CHAPTER II. THE SIEGE OF MALTA

1565.

The Grand Master of the Knights of Malta in 1565 was Jean Parisot de la Valette. Born in 1494 of a noble family in Quercy, he had been a Knight of St. John all his life, and forty-three years before had distinguished himself at the siege of Rhodes. He had never left his post at the "Convent" except to go on his "caravans,"[1] as the cruises in the galleys were named. As a commander of the galleys of the "Religion," as the Order called itself, he had won a name that stood conspicuous in that age of great sea captains; and in 1557, on the death of the Grand Master de la Sangle, the Knights, mindful of the attack that was sure to come, elected La Valette to the vacant office. No better man could be found even in the ranks of the Order. Passionately religious, devoted body and soul to his Order and faith, Jean de la Valette was prepared to suffer all to the death rather than yield a foot to the hated infidel. Unsparing of himself, he demanded utter sacrifice from his subordinates, and his cold, unflinching severity would brook no hesitation.

Both sides spent the winter and spring of 1565 in preparations for the great attack. The Grand Master sent a message to all the Powers of Europe; but Philip II., who sent him some troops, and the Pope, who sent him 10,000 crowns, alone responded to his appeal. The message sent to the various commanderies[2] throughout Europe brought the Knights in haste to the defence of their beloved Convent. The Maltese Militia was organised and drilled and proved of great value in the siege, and even 500 galley slaves were released on promise of faithful service. Altogether La Valette seems to have had at his disposal about 9,000 men (though the authorities differ slightly as to the exact figures). Of these over 600 were Knights with their attendants, about 1,200 were hired troops, about 1,000 were volunteers, chiefly from Italy, and the remainder Maltese Militia and galley slaves.

The Turkish fleet at the beginning consisted of 180 vessels, of which 130 were galleys; and the troops on board consisted of about 30,000 men, of whom 6,000 belonged to the select troops of the Janissaries. Twice during the siege the Ottomans received reinforcements: first, Dragut himself with 13 galleys and 1,600 men, and later, Hassan, Viceroy of Algiers and son of Khair-ed-Din Barbarossa, with 2,500 Corsairs. Altogether the Ottoman forces at the maximum, inclusive of sailors, must have exceeded 40,000 men. A small reinforcement of 700 men, of whom 42 were Knights, contrived to steal through the Turkish lines on June 29; but that was all the help the garrison received before September.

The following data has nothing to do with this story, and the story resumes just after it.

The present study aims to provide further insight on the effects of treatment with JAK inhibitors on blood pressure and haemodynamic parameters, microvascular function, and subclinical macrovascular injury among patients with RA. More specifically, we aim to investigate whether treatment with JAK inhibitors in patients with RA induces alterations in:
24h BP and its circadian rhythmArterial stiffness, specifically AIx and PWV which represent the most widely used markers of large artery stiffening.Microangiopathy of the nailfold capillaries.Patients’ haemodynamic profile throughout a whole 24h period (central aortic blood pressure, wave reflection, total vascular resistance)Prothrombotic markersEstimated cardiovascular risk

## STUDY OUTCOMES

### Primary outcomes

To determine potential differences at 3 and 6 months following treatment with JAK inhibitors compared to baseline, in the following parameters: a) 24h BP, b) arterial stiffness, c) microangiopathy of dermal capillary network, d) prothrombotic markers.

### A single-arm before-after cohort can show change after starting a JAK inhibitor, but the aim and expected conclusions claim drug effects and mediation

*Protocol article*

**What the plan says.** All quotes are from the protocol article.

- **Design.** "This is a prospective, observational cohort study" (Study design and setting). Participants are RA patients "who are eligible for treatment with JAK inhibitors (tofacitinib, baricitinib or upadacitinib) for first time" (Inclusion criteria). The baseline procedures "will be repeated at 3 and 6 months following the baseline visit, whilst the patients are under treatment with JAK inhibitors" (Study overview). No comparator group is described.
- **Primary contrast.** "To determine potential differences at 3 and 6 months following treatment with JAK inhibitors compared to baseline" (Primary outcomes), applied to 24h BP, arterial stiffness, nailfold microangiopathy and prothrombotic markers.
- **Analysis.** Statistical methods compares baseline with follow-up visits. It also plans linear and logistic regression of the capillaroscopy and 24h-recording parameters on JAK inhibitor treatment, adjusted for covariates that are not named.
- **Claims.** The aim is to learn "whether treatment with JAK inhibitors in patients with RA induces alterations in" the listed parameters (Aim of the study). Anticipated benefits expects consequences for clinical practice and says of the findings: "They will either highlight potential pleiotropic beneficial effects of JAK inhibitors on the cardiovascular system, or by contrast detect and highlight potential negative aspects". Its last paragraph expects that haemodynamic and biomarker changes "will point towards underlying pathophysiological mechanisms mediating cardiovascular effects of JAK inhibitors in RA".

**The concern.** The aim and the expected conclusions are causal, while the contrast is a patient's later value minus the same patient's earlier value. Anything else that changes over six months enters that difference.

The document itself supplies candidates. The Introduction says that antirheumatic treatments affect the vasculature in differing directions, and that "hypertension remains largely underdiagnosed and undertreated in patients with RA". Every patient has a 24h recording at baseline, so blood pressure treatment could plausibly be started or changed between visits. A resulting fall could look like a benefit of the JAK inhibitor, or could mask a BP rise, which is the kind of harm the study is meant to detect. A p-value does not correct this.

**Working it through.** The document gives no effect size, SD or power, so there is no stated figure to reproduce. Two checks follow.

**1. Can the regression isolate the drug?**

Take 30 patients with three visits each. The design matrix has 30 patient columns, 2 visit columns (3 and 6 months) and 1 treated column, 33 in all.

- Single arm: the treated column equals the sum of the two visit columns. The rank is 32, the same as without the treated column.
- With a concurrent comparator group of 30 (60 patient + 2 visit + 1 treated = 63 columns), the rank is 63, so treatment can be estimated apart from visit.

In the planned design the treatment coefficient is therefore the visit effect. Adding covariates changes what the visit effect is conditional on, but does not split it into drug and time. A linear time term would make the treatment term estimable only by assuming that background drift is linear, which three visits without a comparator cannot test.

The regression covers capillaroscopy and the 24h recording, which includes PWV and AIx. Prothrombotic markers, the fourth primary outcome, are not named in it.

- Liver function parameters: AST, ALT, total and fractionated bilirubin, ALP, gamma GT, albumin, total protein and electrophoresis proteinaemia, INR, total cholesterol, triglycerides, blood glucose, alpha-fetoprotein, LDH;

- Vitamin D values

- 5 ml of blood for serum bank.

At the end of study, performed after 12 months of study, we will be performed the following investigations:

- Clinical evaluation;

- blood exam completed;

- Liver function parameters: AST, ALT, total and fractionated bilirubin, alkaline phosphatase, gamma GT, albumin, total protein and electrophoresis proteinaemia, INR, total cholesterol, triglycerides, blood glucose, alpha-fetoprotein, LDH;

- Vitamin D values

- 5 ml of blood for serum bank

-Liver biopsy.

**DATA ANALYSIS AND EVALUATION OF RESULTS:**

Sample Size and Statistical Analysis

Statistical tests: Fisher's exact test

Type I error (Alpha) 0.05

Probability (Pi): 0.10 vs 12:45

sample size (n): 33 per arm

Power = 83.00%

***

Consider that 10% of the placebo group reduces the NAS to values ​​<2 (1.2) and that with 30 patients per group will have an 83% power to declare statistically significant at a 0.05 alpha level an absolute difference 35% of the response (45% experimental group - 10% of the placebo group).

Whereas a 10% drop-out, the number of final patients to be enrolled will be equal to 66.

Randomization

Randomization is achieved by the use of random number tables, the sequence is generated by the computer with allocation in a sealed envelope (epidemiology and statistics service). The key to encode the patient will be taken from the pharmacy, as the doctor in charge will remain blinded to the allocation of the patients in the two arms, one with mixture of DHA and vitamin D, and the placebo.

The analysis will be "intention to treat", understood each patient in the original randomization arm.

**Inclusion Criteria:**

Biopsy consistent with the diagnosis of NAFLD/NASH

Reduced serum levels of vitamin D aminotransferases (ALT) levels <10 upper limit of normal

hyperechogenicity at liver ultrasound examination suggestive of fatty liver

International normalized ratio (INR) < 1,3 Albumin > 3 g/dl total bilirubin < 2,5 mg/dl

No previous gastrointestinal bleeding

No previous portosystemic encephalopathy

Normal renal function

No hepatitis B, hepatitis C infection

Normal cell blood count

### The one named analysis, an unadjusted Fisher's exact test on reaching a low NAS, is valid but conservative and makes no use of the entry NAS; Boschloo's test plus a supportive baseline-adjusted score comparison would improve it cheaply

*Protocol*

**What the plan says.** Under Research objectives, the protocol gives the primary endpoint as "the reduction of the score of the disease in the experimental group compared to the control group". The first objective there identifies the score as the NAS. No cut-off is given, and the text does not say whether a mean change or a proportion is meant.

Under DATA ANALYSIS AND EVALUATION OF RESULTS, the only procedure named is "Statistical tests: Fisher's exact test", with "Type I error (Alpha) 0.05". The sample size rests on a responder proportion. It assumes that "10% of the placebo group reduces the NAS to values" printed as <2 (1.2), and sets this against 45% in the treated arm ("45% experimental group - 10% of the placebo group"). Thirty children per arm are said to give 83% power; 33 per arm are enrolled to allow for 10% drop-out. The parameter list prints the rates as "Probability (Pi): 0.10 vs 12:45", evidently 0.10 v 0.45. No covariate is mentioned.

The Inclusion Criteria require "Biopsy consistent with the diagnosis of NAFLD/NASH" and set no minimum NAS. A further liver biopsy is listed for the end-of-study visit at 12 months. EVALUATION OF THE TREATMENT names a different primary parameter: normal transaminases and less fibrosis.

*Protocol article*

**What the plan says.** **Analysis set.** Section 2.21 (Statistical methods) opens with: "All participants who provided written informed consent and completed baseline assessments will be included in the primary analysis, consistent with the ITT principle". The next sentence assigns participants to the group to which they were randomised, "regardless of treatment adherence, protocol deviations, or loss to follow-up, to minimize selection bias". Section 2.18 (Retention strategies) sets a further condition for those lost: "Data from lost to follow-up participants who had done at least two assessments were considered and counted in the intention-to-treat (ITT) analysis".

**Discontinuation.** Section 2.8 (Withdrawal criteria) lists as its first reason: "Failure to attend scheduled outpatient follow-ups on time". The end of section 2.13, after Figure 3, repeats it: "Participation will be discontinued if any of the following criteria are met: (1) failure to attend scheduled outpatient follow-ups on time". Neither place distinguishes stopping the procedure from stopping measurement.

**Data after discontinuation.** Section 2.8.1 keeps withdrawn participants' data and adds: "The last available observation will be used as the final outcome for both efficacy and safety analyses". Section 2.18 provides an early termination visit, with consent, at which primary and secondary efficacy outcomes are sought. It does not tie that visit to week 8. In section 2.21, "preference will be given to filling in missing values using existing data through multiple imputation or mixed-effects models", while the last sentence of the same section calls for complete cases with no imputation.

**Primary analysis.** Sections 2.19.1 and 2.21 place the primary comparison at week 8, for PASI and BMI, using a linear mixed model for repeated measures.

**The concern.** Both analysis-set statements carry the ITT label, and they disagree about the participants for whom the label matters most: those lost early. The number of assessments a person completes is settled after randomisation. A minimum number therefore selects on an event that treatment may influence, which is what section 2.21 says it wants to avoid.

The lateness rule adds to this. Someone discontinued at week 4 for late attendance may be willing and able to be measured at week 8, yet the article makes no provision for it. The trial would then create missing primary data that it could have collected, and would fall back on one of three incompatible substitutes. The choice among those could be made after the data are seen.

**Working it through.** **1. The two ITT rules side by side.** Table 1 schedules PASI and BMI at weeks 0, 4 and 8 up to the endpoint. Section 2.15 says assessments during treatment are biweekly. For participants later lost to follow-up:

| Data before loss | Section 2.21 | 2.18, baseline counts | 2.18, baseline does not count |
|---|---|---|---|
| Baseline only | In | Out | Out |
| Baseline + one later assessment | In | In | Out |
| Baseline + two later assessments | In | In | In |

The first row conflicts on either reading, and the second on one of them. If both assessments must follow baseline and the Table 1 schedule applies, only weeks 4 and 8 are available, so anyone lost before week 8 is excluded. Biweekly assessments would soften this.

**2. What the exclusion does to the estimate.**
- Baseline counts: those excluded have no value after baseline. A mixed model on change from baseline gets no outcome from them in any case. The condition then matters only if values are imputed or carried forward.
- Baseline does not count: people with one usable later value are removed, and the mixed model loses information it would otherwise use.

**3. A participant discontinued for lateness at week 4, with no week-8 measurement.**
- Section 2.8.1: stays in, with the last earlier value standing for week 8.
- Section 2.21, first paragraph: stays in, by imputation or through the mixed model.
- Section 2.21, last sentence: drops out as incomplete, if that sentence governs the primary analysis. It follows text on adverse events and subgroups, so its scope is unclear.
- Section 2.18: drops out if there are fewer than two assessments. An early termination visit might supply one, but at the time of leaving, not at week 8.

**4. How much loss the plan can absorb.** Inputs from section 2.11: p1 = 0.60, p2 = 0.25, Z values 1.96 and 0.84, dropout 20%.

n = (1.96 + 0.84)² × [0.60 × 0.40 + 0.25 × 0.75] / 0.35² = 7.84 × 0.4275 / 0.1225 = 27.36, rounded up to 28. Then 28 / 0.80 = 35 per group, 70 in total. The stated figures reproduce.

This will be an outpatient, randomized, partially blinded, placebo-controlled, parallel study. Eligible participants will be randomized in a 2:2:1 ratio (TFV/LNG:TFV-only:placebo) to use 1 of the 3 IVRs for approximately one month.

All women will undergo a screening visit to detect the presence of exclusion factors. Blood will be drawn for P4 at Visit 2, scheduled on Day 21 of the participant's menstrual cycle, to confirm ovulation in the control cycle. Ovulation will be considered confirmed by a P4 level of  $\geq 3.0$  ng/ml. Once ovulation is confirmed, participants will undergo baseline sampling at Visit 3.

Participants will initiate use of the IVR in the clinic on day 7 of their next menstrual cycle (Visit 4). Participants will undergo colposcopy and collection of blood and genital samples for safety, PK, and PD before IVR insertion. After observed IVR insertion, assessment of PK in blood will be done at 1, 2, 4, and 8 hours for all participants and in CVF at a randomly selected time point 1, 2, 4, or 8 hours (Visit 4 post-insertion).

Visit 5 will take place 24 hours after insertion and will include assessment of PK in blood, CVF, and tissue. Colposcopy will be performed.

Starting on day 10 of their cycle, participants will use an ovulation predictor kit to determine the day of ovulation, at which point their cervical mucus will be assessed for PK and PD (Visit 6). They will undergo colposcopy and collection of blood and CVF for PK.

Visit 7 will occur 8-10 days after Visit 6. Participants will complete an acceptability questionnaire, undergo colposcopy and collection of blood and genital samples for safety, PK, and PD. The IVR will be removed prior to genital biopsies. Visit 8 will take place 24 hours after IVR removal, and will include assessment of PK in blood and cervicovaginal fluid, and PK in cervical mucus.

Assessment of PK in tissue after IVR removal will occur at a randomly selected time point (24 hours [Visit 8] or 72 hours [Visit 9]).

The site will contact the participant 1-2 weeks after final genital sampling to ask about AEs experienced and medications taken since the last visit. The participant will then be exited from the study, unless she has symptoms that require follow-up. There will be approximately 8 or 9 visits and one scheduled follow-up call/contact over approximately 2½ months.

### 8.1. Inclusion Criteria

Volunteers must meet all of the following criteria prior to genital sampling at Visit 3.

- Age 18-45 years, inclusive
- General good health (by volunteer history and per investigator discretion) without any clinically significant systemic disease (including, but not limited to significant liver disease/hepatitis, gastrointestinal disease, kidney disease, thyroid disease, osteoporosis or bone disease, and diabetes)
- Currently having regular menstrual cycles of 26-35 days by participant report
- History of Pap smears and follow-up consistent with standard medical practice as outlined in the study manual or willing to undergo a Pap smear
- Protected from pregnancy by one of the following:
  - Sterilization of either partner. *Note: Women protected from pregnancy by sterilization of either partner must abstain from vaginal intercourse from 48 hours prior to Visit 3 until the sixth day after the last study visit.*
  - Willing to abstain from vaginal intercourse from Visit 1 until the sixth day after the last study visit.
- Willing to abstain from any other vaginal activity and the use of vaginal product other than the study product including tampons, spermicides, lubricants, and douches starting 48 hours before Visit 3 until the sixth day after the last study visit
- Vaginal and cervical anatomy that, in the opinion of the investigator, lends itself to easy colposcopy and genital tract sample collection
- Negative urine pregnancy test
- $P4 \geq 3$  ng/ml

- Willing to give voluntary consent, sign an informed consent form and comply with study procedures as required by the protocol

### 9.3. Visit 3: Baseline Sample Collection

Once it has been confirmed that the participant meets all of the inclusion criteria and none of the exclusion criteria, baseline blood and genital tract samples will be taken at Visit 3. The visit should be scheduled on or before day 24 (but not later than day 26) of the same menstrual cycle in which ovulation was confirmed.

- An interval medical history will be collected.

The Turkish army was under the command of Mustapha Pasha, and the fleet under that of Piali. Both had received orders not to take any steps without the advice of Dragut. It would have been far better for the Turkish cause had the Corsair been in supreme command, for his skill as an artilleryman was famous. But there had always been trouble in the Ottoman fleet when a Corsair was in command. The proud Turkish generals were unwilling to be under the orders of men who were of doubtful antecedents, and whom they despised in their hearts as low-born robbers. Even Barbarossa, acknowledged by all to be the greatest seaman in the Turkish Empire, could not enforce strict obedience in the campaign of Prevesa in 1538. The Grand Vizier Ibrahim had seen the folly of putting generals in command of fleets, and had therefore secured the promotion of Barbarossa: but Ibrahim was now dead, and Solyman, bereft of his wise counsel, made a compromise.

On May 18 the Turkish fleet was sighted off the island, and almost immediately the army disembarked, partly at Marsa Scirocco, and partly at St. Thomas's Bay. The first misfortune was the non-appearance of Dragut at the rendezvous, and in his absence Mustapha and Piali decided to attack St. Elmo and to leave to Dragut the responsibility of sanctioning the operations or breaking them off. Batteries were erected on Mount Sceberras, in which ten 80-pounders were brought into action, besides a huge basilisk throwing balls of 160 pounds, and two 60-pounder coulevrines. The Turks at the height of their power put great faith in novel and massive artillery, which, though clumsy, and at times more dangerous to their own gunners than the enemy, was terribly effective at the short distance it was placed from St. Elmo. The walls of the fortress soon began to crumble under the continuous bombardment, and the garrison, which had been increased to 120 Knights and two companies of Spanish infantry, soon felt the position untenable without reinforcements. As an attack had not yet been delivered La Valette was incensed at the appeal for help and offered to go himself to hold the fort; his council dissuaded him from doing so, and he permitted 50 Knights and 200 Spanish troops to cross to St. Elmo. It was of the utmost importance that St. Elmo should be held to the last minute. Not only did it delay the attack on the main forts, but Don Garcia de Toledo, the Viceroy of Sicily, had made it a condition in his arrangements with the Grand Master, before the siege, that St. Elmo must be held if the reinforcements from Sicily were to be sent.

At this point - June 2 - Dragut arrived with his galleys and expressed nothing but disapproval for the Turkish operations. He pointed out that the besiegers should have isolated the fortifications from the rest of the island before proceeding to attack St. Elmo; but, as the siege had started, he insisted on continuing it as vigorously as possible. He erected a powerful battery on the summit of Mount Sceberras, which swept both Fort St. Angelo and Fort St. Elmo, and erected another on the headland opposite St. Elmo on the other side of the Marsa Muscetto, which was henceforth known as Point Dragut.